It is important to submit a budget in sufficient time before preparing for an event to allow for modifications to the budget and discussion between those organising the event and those who authorise the budget. You cannot carry out any serious planning (in terms of actual expenditure or contractual commitments) without having the event budget fully approved. When planning events with external venues, they will typically require an event contract. This must be signed by the Deputy President (Finance & Services). You cannot sign contracts yourself. If your event is not going to plan, don’t panic! The Union is here to help you. If you are concerned about your event and have made commitments in regards to it please contact the Deputy President (Finance & Services) as soon as possible.

Need help? Having read this training manual, if you have finance related questions or need any help, support or advice relating to your Club, Society or Projects finances, your first port of call should be your Management Group Chair or Treasurer. A contact list is provided in Appendix One – Help and Assistance. If they are unable to assist you, please contact the Deputy President (Finance & Services).

Event Budgeting 2014/15


Event Budget Approval Process All events with expenditure over £500 must complete an event budget. For events under £1,000 expenditure only Management Group approval for the budget is required. Management Groups may ask to meet about a budget but there is no requirement for them to do so. For all events above £1,000 expenditure, a Deputy President must also approve the budget. The club must have a meeting with a consultative group consisting 1 staff member and 1 sabbatical officer drawn from the following list: AA Deputy President (Clubs & Societies) AA Deputy President (Finance & Services) AA Membership Services Manager AA Student Activities Coordinator AA Student Activities Manager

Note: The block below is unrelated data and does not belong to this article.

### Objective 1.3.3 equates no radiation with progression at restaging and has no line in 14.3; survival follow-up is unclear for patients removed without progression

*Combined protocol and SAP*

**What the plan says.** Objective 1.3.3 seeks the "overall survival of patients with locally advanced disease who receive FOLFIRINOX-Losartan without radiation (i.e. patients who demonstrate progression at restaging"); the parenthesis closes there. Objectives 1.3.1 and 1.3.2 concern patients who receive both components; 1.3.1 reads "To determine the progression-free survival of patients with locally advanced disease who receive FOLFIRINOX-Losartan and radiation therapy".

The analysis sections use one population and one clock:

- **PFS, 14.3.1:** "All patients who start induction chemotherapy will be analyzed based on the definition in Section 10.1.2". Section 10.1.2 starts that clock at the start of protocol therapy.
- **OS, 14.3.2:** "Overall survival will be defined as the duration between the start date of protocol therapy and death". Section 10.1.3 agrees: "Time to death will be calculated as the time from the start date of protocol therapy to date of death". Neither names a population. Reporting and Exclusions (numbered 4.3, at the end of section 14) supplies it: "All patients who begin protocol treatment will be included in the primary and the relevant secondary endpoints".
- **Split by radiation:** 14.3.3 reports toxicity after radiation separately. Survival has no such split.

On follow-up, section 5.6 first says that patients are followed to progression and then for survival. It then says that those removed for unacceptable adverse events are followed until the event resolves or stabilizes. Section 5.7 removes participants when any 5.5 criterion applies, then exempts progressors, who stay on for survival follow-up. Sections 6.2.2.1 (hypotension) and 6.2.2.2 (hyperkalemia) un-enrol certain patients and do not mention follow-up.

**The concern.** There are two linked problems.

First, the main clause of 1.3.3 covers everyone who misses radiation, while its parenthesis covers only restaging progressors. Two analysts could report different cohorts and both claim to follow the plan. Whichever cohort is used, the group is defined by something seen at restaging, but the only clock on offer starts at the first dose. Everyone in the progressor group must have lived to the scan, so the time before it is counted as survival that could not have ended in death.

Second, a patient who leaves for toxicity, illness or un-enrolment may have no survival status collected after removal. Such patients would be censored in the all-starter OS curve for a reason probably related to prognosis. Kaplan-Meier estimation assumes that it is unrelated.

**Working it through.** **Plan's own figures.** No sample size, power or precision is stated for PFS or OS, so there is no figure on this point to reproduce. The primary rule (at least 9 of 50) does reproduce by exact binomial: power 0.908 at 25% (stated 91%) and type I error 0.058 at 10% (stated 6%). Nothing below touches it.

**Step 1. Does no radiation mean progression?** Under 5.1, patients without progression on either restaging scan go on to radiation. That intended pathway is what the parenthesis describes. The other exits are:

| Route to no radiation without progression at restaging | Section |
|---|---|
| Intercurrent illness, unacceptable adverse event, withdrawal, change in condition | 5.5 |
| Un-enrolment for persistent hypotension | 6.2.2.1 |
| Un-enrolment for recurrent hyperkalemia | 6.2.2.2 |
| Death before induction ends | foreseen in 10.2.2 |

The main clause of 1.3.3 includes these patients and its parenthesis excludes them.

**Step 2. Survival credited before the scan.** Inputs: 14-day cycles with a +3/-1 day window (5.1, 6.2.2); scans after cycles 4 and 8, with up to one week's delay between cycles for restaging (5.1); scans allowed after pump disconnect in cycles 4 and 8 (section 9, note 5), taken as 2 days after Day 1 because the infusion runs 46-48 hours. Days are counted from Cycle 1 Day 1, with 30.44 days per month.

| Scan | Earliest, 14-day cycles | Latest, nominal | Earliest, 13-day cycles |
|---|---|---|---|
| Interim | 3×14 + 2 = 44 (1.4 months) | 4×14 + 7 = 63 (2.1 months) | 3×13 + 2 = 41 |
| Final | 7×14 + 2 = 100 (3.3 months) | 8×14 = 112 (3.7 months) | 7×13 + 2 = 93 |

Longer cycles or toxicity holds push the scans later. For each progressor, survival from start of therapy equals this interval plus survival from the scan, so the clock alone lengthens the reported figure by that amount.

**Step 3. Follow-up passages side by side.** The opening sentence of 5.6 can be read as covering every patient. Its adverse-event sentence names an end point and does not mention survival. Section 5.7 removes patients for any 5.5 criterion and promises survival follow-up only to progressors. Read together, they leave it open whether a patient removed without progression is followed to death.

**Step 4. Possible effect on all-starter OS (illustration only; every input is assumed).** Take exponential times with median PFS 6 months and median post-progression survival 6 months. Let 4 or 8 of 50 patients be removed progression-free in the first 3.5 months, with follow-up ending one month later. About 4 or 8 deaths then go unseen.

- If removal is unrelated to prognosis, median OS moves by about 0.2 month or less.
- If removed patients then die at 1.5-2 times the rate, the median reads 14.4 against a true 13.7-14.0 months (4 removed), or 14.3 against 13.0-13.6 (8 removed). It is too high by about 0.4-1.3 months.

Event Budgeting 2014/15

For this meeting clubs should prepare their event budget and also a short proposal outlining the aims of their event, and the details of how they intend to run it. Additionally events over £10,000 must be approved by the Executive Committee. They are first reviewed in a meeting as with all events above £1,000 before being passed on with comments to the Head of Finance. The Head of Finance will then pass the budget on to the Executive Committee with recommendations for them to make a decision, or alternatively where there are significant concerns refer the decision to the Finance & Risk Committee.

How do we access risk? The following criteria are taken into consideration in the event approval process. You should take these into account when writing up your proposal and preparing for the meeting: AA Experience; of the Committee as a whole and the individual event organisers, whether this is experience from running the event before, being on the Committee in previous years, or experience in running other clubs. AA Past budgets and issues; did the event make a profit in the past? What issues and problems arose, and have any remedial actions been taken to ensure no repeat? AA External changes; are there any new rules or regulations that will prevent the event running as it has done in the past? For example, new room booking charges or restrictions. AA SGI and general club finances; does the club have the capacity for absorbing any financial losses incurred? Financially risky events may be worth the risk if the loss can be covered. Running an event at a loss may also be an option where there is a sustainable method for covering the loss incurred. The % of turnover of the club that a loss represents should be taken into account here. AA Partnerships; are there partnerships that can be utilised to increase revenues or share financial risks? Equally is there risk of damaging a partnership if there is a financial loss?